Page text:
I was watching the Democrats debate this week with my 6-year-old daughter, C, and she heard Hillary Clinton say, “And when I become president….”
The rhetoric slid past me, but C perked right up. “We’re going to have a woman president?”
“She just said that she was going to be president. That means she’s going to be president!”
It was exhilarating, seeing C, so excited about the possibility, that I got a bit swept up at that moment.
But I haven’t decided which candidate to support.
As far as HC’s concerned, there’s something that still bothers me. About a year ago, at the Chamber of Commerce, HC said that young people today have “a sense of entitlement after growing up in a culture that has a premium on instant gratification,” and that “young people today think work is a four-letter word.”
Chelsea complained, and within days HC apologized in an address to graduates in Long Island.
But I haven’t quite moved on.
Where does this “sense of entitlement” nonsense come from? I often hear it echoing from the halls of business. It’s peculiar, since about 30 percent of Americans aged 19 to 29 consistently don’t even have health insurance. That’s double the population at large, and more than any other age group.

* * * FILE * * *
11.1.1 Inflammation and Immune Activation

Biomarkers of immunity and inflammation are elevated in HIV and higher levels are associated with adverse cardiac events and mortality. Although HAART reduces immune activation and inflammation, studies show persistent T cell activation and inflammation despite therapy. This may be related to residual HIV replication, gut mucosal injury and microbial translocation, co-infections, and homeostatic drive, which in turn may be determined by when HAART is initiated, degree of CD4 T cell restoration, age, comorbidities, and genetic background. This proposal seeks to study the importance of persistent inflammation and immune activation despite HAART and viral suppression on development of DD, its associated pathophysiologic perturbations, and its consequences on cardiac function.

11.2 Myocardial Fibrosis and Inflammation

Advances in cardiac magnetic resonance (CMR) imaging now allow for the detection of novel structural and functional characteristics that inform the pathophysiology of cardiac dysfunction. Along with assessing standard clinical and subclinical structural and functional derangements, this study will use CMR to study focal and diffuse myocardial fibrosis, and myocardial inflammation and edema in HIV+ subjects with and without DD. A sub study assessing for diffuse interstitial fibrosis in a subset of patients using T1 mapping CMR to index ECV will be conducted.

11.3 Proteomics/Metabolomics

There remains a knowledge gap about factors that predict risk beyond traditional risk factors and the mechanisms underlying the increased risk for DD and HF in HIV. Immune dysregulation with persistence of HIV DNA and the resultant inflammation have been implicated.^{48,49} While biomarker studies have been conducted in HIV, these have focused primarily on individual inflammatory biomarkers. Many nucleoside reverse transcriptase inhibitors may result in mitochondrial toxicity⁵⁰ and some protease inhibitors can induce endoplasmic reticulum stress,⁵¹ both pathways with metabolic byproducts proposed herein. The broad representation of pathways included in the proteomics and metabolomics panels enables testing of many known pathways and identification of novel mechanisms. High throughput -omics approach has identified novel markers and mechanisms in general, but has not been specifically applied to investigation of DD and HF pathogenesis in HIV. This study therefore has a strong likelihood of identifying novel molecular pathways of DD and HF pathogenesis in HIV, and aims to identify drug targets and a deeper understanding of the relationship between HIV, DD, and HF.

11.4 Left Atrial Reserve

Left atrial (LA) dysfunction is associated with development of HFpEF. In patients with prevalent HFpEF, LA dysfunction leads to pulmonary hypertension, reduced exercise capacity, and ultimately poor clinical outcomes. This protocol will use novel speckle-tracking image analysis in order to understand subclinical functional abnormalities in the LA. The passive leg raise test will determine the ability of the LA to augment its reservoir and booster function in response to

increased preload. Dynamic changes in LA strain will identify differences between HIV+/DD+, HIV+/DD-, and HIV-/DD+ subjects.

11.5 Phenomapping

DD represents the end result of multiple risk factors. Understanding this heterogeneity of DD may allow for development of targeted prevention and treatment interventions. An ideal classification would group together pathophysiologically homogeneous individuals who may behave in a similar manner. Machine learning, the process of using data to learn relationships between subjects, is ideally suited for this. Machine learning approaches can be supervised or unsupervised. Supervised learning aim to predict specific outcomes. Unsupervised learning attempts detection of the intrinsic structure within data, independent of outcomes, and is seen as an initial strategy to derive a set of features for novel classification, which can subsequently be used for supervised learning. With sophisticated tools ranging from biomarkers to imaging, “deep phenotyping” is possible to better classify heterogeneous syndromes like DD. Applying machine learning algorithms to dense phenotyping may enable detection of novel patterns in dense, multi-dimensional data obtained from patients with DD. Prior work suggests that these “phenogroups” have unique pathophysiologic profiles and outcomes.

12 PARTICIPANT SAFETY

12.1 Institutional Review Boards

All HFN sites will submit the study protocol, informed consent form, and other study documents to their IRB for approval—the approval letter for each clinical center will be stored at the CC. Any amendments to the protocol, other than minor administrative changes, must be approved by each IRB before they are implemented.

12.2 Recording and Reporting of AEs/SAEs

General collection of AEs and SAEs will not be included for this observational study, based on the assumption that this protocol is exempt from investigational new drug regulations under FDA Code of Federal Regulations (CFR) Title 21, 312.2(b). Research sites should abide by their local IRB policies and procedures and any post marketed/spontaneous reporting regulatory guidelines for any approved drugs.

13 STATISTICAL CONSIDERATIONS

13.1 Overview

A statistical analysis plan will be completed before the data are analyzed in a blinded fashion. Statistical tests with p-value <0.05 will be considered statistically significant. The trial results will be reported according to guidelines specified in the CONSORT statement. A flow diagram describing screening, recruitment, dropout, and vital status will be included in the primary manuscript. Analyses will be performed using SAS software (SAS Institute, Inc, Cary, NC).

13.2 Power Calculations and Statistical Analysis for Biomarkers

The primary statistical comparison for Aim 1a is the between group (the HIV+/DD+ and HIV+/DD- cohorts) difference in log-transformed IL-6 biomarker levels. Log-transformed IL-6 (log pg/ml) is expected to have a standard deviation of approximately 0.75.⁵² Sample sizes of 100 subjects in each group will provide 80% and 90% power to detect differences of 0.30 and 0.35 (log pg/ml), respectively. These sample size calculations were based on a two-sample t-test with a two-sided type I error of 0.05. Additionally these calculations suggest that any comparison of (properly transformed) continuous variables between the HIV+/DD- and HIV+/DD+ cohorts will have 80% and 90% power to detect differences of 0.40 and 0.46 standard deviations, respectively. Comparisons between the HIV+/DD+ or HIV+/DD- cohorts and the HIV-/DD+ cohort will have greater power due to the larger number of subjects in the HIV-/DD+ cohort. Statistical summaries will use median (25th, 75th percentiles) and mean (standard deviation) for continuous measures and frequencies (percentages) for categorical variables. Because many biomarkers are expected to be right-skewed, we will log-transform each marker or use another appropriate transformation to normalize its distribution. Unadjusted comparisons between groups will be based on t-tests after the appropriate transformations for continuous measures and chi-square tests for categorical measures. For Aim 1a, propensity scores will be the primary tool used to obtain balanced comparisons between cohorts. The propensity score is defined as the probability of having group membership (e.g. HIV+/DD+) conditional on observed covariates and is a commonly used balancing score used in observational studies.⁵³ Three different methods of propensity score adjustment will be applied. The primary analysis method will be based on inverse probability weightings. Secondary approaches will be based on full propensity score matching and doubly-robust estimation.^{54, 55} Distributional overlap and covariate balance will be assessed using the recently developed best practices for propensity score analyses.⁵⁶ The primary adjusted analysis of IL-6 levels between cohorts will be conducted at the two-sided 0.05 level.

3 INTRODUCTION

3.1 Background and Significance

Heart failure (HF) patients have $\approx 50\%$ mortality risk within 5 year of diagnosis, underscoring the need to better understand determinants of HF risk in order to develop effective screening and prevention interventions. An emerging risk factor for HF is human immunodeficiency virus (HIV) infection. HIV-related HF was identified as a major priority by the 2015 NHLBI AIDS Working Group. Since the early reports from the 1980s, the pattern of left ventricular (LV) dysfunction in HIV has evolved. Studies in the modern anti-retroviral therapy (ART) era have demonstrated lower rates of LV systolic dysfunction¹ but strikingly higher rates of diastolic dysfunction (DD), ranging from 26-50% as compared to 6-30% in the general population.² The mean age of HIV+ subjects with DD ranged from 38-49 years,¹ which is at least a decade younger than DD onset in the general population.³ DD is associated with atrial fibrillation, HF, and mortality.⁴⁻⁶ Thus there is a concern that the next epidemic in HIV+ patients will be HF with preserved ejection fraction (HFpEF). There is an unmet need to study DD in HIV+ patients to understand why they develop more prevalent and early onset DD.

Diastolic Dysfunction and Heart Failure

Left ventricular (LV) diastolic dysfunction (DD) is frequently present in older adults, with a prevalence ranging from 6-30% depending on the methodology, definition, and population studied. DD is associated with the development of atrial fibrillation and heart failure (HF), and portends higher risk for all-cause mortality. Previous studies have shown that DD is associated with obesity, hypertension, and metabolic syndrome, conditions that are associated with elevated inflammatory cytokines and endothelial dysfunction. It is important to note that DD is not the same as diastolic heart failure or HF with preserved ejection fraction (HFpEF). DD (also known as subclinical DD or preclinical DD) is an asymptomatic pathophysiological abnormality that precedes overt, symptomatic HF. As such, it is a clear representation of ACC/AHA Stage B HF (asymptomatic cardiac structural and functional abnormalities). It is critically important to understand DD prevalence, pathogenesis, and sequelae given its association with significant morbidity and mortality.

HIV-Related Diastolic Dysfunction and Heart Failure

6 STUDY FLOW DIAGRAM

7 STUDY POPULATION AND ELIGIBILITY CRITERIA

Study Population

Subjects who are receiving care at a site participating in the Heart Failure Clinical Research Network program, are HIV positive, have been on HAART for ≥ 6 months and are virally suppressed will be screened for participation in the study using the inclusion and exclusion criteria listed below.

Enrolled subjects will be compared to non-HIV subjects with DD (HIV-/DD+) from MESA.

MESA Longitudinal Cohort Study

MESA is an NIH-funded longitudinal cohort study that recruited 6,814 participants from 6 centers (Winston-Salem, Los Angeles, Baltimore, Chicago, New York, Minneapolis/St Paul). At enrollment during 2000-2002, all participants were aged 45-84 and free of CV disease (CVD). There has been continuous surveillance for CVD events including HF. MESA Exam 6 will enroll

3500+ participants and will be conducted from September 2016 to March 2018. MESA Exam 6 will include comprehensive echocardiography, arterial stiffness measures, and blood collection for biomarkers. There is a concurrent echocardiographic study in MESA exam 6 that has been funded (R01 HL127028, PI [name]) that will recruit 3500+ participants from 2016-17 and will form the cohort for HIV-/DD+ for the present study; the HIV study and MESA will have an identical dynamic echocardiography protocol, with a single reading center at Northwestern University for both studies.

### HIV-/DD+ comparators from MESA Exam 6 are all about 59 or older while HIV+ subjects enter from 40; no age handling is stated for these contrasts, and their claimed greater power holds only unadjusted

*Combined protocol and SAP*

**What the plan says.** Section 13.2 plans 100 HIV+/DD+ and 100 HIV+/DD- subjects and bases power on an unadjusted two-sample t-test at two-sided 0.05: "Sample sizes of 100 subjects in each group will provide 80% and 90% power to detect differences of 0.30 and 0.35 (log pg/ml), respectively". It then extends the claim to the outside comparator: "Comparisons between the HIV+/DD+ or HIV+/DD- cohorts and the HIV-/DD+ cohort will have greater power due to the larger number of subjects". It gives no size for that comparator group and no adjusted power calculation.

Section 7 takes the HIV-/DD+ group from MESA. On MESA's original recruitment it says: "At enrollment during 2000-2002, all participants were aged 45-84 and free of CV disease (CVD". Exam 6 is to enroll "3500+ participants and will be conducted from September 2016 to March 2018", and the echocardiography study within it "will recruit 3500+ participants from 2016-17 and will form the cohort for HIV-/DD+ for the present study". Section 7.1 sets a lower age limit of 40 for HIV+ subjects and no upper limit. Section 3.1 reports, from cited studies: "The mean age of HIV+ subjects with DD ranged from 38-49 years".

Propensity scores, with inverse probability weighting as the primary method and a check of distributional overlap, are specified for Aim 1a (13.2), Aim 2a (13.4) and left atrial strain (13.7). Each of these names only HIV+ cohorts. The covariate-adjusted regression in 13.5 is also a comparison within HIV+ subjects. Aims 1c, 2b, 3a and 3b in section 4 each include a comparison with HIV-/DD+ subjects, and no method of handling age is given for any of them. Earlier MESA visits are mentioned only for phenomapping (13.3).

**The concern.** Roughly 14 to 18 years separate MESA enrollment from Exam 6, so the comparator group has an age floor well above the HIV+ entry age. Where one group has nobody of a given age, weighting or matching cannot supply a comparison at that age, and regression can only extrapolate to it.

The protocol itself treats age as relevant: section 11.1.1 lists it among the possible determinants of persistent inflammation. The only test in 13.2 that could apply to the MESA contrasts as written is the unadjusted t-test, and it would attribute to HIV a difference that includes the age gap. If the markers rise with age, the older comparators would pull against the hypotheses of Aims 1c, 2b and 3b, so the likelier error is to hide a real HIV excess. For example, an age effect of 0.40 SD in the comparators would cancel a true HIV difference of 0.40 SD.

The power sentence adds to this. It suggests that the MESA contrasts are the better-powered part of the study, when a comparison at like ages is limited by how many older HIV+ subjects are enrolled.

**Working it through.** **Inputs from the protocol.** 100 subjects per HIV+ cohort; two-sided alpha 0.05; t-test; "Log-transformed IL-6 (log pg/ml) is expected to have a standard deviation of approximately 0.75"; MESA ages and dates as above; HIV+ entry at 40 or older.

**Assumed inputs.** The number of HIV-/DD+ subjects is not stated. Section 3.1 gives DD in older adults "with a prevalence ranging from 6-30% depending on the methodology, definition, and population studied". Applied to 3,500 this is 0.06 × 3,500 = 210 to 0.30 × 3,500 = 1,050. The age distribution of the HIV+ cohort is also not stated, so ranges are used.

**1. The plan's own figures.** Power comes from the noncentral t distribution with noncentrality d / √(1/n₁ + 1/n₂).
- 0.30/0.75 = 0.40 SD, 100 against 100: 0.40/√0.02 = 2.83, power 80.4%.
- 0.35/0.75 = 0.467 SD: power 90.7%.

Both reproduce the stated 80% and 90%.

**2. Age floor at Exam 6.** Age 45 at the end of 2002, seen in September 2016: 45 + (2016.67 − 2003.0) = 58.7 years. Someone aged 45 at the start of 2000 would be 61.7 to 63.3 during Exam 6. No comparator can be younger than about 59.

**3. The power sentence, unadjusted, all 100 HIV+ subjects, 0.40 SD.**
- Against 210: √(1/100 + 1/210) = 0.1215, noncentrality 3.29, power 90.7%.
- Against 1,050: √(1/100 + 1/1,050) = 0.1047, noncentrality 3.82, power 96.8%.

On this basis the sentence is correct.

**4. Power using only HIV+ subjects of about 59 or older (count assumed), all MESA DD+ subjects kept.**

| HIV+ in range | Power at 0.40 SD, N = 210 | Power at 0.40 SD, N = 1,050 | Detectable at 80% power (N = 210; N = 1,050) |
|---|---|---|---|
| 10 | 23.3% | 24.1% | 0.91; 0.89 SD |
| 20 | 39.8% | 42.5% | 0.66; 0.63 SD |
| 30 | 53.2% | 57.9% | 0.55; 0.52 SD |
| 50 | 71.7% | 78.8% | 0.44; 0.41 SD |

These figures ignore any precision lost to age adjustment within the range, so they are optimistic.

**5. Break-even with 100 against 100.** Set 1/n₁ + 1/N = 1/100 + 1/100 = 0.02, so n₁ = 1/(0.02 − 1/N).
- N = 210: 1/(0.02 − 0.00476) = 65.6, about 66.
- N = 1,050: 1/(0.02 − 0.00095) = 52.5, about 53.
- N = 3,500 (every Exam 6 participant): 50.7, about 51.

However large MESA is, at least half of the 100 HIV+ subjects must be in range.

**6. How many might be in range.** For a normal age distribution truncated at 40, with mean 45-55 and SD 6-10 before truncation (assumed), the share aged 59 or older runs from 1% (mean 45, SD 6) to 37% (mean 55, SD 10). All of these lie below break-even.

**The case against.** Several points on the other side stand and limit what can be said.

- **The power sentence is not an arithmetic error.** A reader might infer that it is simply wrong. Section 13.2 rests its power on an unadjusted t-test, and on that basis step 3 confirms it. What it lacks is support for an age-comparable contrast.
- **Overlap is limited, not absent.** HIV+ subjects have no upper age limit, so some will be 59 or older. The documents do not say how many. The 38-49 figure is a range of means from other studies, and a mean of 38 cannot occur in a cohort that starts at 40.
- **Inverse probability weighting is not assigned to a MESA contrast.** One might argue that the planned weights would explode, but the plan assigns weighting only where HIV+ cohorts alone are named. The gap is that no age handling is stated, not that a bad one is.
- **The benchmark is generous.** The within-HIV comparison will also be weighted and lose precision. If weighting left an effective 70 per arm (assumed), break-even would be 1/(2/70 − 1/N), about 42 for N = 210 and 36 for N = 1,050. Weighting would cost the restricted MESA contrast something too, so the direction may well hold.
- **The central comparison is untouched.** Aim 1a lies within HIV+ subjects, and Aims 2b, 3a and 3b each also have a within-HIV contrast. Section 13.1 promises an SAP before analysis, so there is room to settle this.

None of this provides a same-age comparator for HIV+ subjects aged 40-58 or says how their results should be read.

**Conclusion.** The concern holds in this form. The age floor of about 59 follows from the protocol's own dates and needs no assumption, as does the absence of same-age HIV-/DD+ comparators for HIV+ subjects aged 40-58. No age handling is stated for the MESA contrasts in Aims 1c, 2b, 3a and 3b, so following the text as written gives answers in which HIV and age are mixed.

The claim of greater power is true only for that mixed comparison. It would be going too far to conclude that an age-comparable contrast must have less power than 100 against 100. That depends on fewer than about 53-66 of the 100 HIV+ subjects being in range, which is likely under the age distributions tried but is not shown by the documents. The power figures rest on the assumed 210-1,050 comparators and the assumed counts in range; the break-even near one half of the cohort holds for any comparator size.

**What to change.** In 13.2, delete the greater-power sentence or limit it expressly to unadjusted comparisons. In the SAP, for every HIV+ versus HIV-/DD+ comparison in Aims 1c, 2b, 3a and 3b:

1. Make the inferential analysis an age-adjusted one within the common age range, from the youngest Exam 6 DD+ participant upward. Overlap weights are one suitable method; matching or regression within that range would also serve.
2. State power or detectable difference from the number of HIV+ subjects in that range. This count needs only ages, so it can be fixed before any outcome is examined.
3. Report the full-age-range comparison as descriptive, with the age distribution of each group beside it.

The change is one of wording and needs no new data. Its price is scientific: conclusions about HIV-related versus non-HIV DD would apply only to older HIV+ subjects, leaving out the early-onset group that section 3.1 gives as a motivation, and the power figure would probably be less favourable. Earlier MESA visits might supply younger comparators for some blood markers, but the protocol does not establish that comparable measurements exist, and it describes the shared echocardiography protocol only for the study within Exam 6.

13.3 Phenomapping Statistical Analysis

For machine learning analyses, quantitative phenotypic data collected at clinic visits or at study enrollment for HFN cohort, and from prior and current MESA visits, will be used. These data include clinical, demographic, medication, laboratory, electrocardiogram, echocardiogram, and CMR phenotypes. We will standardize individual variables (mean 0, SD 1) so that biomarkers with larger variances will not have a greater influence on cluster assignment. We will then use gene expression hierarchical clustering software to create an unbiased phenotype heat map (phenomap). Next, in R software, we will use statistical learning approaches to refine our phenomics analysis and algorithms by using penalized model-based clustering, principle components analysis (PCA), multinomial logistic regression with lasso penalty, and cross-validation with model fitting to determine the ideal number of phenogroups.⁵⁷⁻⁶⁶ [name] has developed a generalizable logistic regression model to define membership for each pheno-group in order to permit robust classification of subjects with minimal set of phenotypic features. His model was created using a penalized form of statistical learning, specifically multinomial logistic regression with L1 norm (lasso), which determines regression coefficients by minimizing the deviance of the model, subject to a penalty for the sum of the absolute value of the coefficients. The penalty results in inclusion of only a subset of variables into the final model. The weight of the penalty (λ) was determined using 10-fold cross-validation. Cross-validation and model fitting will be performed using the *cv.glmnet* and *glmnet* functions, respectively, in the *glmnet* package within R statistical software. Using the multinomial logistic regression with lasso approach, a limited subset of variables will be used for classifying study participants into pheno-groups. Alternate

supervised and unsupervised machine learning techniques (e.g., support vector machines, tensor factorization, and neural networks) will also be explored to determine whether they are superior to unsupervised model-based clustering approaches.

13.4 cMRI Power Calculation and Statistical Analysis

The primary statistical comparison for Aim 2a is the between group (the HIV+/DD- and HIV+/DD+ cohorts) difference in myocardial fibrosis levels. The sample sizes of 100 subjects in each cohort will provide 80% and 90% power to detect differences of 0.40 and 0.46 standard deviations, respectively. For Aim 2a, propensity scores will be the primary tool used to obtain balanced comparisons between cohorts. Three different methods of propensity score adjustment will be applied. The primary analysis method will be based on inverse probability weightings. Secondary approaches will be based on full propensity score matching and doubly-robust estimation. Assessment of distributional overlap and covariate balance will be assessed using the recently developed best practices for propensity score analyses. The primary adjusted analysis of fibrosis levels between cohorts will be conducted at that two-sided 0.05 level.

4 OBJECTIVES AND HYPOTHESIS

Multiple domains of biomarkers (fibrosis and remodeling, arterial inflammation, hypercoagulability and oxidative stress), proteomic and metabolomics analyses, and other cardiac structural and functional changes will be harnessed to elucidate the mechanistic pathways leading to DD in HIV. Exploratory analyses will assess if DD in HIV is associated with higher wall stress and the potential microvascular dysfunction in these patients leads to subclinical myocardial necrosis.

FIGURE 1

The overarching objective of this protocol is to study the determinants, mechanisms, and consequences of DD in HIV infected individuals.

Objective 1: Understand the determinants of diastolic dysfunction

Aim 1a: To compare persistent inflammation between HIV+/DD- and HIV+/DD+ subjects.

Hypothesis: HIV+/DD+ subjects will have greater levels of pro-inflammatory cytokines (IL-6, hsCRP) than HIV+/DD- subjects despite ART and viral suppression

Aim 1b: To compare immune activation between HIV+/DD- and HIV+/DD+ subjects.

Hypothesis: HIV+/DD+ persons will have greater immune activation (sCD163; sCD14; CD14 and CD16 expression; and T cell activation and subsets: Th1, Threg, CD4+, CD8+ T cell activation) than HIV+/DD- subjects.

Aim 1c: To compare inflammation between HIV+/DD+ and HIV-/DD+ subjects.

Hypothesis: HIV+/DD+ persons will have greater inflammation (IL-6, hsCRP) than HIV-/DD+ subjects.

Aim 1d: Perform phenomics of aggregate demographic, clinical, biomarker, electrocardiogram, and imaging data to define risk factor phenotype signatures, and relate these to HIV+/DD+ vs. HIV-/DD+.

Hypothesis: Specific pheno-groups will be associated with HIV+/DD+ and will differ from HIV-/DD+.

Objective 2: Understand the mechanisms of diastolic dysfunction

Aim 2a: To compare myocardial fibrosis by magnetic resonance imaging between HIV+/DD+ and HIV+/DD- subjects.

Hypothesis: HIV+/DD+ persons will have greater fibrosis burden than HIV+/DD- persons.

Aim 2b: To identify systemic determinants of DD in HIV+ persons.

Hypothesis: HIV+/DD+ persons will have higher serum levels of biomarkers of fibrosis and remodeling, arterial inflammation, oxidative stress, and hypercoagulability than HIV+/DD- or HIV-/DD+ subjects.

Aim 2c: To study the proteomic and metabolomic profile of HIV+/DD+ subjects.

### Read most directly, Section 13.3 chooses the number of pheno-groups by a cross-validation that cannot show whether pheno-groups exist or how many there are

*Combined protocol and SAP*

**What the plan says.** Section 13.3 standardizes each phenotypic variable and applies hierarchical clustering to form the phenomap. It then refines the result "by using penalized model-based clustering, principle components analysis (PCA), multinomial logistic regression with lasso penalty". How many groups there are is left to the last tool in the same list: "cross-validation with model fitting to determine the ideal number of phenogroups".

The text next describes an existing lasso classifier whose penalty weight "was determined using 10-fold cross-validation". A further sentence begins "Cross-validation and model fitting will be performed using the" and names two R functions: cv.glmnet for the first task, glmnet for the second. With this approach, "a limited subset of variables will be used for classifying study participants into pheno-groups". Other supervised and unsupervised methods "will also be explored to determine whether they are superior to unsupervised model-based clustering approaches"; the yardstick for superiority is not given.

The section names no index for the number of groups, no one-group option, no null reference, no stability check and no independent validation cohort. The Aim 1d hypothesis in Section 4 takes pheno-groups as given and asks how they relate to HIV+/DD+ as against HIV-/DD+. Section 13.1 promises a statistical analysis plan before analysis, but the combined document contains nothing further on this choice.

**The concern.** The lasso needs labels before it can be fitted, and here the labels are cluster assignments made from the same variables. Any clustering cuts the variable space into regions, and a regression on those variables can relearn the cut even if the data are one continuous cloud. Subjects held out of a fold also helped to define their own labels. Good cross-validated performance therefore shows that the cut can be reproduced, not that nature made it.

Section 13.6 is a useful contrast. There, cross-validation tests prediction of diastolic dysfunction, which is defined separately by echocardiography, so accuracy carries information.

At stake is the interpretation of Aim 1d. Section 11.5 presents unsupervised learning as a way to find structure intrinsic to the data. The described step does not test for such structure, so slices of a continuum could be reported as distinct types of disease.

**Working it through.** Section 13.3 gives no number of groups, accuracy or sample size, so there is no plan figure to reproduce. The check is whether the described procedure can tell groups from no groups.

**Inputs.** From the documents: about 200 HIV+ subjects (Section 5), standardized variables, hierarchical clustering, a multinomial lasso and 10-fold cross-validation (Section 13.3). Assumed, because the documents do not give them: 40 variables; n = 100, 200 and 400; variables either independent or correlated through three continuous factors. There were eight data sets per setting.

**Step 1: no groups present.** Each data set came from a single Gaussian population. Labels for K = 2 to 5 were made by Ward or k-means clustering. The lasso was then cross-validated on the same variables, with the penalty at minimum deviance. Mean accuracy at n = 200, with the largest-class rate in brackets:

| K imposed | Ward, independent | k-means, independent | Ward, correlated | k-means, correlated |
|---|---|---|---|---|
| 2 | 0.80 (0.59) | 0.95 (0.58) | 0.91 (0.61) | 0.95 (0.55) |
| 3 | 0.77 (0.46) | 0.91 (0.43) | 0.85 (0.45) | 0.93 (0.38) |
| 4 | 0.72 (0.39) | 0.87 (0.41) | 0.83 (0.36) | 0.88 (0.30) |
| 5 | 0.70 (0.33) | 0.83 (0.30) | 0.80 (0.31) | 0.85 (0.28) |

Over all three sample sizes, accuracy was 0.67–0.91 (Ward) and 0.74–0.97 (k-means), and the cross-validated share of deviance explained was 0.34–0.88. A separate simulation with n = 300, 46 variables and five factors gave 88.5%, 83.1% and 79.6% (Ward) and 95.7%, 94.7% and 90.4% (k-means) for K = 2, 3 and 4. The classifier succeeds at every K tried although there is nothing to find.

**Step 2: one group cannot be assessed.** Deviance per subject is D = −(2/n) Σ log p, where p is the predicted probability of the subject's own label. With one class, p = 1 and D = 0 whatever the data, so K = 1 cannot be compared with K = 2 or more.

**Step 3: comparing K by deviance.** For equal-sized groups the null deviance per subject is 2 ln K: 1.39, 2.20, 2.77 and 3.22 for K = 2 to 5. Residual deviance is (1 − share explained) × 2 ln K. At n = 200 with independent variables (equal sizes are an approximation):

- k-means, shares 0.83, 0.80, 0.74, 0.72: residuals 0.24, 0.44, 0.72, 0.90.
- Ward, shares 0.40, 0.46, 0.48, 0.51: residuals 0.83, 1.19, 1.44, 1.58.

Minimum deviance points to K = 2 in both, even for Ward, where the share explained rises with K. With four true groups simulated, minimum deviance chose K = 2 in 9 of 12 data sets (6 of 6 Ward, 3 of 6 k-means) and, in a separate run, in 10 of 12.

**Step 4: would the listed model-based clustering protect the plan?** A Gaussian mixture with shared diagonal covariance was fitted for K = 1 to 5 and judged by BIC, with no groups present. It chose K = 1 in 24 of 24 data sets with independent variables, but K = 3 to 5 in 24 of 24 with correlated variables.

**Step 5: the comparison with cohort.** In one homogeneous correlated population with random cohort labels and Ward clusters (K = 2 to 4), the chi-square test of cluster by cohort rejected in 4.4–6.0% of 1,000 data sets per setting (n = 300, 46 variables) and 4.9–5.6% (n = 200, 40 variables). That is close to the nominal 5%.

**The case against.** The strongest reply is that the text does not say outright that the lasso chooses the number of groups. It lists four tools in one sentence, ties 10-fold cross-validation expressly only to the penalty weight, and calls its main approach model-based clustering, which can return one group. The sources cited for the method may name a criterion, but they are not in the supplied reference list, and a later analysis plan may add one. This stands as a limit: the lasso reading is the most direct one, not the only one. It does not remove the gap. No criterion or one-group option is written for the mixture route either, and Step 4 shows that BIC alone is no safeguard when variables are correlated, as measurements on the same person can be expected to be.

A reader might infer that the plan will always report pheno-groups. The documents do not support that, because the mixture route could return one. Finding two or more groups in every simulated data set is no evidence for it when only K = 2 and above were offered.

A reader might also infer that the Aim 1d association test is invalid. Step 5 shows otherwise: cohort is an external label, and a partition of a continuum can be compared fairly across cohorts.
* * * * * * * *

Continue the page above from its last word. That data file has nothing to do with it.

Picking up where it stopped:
And we think work is a four-letter word? I’ve always heard that our generation just does not know how to work, and I always believed it. But then I began to see the young adults in my congregation. College students work four jobs on top of their full load of classes. Adults in their twenties, can’t make it on Sunday, because they’re working (after 40 hours of work during the weekdays). Thirty-something moms and dads who have jobs as consultants, somehow juggling the childcare, the traveling, and the housekeeping.
My clergy friends put in unbelievable hours, until everywhere we began hearing the call for self-care. My seminary began a college of pastors, trying to do something about the clergy burnout by emphasizing friendship and getting a life in general. Our denominational health insurance began upping our mental health benefits, and urging new pastors to utilize them frequently. They realized that some therapy and a massage was a lot less expensive than treating a nervous break down.
Mrs. Clinton, please understand. We don’t have an overdeveloped sense of entitlement. We’re not even getting our basic needs met. And we’ve embraced work. In fact, since young people have entered the workforce, Americans work more hours than any other industrialized country. Yet, our wages have gone down even as our productivity has gone up.
As we head closer to the election, we need someone who will not buy into the idea that anyone under the age of forty is a slacker, that only the baby-boomers are the “real workers.” I hope HC can show that her apology was sincere.
We don’t think our work is a four-letter word. We value work. The problem is that our work is not valued.
poto by Gerry Visco, uploaded from Flickr